Public concern about the potential effects of unconventional oil and gas development on water quality has grown in recent years. In this study, we considered accidental spills and releases that occurred from 2007 to 2014 in the Greater Wattenberg Area (GWA), an area of intensive oil and gas extraction located within the Denver-Julesburg Basin in northeastern Colorado. Our objective was to quantify the occurrence rates of (1) all spills and (2) spills determined by the operator to have caused groundwater impacts. Additionally, for spills affecting groundwater, we analyzed characteristics including facilities and equipment involved, causes, and resolution times in order to identify recommendations for improved regulatory or operational practices.

Spills and releases were identified from publicly-available reports collected by the Colorado Oil and Gas Conservation Commission (COGCC). Spills were identified as having potentially impacted groundwater based on an operator-reported field present on the reports. Groundwater impacts were verified for this subset of spills by reviewing the narrative description of the incident and the supporting documents (e.g., consultant reports, laboratory data) available in the COGCC database. Additional information collected included the causes of the spills, the facility types, and the time required for resolution of spills. To determine spill occurrence rates, the number of annual spills was compared to several annual indicators of oil and gas development, including the volumes of oil and water produced and the number of active producing wells in the GWA.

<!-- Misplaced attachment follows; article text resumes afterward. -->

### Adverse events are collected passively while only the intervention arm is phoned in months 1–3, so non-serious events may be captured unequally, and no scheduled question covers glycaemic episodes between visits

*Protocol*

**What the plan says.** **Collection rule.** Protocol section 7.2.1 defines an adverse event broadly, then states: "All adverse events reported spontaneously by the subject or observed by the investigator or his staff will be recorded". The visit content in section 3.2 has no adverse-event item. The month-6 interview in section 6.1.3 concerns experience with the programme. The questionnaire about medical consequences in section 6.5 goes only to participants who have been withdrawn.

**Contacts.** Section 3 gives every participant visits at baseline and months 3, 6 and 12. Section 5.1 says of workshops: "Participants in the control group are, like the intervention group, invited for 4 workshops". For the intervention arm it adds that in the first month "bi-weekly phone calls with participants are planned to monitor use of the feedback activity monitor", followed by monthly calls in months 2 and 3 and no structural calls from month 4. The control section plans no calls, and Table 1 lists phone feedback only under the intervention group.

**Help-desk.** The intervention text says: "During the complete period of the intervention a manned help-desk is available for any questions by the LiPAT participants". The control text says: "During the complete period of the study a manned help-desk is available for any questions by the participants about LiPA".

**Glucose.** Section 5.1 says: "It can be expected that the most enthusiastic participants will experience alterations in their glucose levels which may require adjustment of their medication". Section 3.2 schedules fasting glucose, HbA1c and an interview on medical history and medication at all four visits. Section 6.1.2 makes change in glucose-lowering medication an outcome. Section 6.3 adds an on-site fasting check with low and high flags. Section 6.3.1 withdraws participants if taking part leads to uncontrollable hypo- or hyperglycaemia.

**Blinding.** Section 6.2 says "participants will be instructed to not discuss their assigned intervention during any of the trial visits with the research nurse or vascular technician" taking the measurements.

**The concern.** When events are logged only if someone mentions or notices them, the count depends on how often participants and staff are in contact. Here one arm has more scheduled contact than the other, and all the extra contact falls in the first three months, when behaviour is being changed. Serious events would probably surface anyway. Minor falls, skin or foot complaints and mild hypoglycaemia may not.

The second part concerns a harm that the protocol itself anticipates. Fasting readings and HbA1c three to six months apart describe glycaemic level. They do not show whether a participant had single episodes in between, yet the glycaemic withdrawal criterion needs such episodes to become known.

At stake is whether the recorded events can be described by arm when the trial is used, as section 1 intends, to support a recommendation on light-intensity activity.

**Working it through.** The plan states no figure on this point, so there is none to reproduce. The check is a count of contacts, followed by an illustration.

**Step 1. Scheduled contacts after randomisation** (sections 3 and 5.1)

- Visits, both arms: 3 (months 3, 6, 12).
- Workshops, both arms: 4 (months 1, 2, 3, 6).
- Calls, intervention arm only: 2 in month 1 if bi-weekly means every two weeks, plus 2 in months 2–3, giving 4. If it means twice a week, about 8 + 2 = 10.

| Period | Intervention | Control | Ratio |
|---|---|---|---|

The annual spill count remained relatively stable from 2007 to 2011, but increased each year from 2011 to 2014. From 2007 to 2014, spill occurrence rates decreased or remained steady when compared to oil and water production volumes, respectively; however, the occurrence rate increased compared to the number of active producing wells. These trends suggest that fewer spills occurred for a greater volume of fluids produced and handled in the GWA, but that more spills occurred per active well. For all three normalization metrics, we observed that the occurrence rate of groundwater-impacting spills remained steady or decreased. The percentage of spills impacting groundwater compared to total spills decreased by a factor of two from 2010 (54%) to 2014 (27%). Among groundwater-impacting spills, the most common facility types were tank batteries and lines (including flow lines, gathering lines, load lines, and pipelines), and the most common cause was equipment failure. Based on our observations of spills in the GWA from 2007 to 2014, we have suggested several strategies for regulators and operators to improve spill reporting practices and to reduce the likelihood of surface spills that result in persistent impacts to shallow groundwater.

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